The city also seems keen to intensify the site and improve links to the Transitway, though the idea is just theoretical for now, in the local community design plan:

    F’rinstance: “The pedestrian walkway to the Transitway station from 250 Lanark should be enhanced to help promote transit use.

    Adjacent to the Westboro Transitway Station a public plaza should be built over the Transitway, creating a pedestrian-friendly environment including streetscaping elements. On the plaza, a one- or two-storey building could provide convenience retail and other services to Transitway passengers.”

  2. Only the City of Ottawa could come up with a neighborhood plan that identifies available space directly adjacent to a transit station for intensification of only four stories. Do I see yet another NIP that is so contrary to the OP and provincial directives that it is destined straight for the garbage can?

  3. Never, ever, underestimate the ability of Ottawa to completly upfrig the concept of Transit-Oriented Development, and build Development Somewhere In the General Vicinity Of That Bus Thingie instead.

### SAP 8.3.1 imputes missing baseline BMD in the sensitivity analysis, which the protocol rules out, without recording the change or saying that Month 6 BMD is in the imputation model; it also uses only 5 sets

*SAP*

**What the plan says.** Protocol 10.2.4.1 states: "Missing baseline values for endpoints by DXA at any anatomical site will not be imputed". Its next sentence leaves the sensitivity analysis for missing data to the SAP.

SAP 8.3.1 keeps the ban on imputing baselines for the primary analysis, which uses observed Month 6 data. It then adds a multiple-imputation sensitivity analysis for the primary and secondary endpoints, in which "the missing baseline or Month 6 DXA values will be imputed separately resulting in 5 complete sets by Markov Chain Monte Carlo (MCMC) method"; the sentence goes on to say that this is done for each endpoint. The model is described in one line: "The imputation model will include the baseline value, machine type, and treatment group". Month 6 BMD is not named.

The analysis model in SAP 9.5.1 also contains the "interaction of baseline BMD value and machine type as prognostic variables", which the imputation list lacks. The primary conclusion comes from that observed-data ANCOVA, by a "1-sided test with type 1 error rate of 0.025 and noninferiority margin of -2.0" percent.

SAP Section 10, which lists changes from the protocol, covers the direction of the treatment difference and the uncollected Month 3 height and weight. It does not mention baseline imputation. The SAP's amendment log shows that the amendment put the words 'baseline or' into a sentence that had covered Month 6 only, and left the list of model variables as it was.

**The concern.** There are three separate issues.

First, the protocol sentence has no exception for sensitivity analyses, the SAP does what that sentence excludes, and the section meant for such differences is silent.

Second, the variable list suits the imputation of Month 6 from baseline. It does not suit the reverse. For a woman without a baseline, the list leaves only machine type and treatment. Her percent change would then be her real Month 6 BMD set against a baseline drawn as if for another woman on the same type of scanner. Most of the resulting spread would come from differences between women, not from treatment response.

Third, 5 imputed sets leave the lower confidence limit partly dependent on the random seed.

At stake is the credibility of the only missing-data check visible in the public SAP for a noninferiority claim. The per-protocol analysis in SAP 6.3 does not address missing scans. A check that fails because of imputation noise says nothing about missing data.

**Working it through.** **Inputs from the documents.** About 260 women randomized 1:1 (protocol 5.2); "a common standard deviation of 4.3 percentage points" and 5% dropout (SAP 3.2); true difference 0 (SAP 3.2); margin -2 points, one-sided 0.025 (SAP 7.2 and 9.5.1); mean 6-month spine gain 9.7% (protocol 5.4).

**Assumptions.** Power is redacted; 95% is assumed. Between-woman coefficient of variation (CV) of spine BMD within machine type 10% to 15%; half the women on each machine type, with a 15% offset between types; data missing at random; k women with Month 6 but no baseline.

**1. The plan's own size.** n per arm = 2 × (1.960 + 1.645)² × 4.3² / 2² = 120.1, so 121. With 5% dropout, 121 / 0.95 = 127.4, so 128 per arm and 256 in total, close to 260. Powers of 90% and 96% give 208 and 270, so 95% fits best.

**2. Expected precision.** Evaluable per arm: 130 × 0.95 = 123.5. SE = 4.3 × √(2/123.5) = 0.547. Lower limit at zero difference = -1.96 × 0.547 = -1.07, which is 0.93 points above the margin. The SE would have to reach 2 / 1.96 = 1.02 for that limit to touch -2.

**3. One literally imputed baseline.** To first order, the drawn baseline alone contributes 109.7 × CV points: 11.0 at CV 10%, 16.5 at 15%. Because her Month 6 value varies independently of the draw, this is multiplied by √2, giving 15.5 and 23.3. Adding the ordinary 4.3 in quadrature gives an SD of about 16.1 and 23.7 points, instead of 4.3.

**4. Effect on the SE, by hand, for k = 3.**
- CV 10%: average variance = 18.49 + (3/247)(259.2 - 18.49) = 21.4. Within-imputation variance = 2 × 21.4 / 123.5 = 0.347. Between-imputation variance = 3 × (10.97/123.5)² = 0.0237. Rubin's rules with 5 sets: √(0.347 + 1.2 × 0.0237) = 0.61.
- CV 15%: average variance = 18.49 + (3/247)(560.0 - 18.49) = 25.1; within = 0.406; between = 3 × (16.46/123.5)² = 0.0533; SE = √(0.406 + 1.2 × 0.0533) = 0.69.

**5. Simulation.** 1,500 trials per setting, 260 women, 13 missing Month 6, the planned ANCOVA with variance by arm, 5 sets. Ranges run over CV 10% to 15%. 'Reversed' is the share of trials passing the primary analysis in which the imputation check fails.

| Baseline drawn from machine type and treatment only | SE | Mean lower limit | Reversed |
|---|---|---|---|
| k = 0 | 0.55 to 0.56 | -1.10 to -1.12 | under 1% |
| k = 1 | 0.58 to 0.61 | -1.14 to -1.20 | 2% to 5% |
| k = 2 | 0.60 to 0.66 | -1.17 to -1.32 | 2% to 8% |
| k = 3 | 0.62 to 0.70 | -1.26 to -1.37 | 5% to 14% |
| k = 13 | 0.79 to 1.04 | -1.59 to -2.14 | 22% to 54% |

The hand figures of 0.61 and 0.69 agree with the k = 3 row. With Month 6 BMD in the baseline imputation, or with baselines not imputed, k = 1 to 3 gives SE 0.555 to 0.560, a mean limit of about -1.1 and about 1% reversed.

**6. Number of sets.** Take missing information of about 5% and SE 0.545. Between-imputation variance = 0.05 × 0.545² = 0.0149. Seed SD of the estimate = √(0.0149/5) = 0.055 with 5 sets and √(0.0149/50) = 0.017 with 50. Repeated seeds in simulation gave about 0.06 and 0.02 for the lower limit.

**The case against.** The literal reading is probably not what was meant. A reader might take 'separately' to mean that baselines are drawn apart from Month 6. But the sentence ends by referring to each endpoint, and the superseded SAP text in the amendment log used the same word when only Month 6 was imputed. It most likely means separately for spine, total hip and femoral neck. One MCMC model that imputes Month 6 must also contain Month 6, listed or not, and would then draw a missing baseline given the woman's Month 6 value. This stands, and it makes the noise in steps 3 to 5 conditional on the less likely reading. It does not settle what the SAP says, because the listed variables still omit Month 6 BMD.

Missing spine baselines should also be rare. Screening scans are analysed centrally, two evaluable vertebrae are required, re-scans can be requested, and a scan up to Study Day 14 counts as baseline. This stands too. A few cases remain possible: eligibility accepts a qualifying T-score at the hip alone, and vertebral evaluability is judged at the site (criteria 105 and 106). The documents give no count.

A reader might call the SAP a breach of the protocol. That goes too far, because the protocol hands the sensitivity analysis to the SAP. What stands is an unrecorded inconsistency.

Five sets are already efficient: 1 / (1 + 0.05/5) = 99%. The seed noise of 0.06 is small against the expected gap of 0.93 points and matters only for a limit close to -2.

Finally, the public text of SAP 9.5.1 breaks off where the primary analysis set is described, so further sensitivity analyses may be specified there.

4. If anything is built here taller than the low-rise studio it replaces, ALL of Westboro will have to live in perpetual shadows! It’s a village, after all!

    If only Eric was in charge of planning in this city. We’ll get a crappy design that will be argued down to half its height by retirees living eight blocks away.

  5. I walk that path through the trees every day to get to the transit station, and it does see a fair amount of traffic.

    Call me a NIMBY if you will but I’m not keen on a high rise residential development going on site where the building is being torn down, at least not until other areas along Richmond road are developed first. I’d much prefer the park land in the current proposal, and I’d prefer if it was available to all, not just the gov’t employees.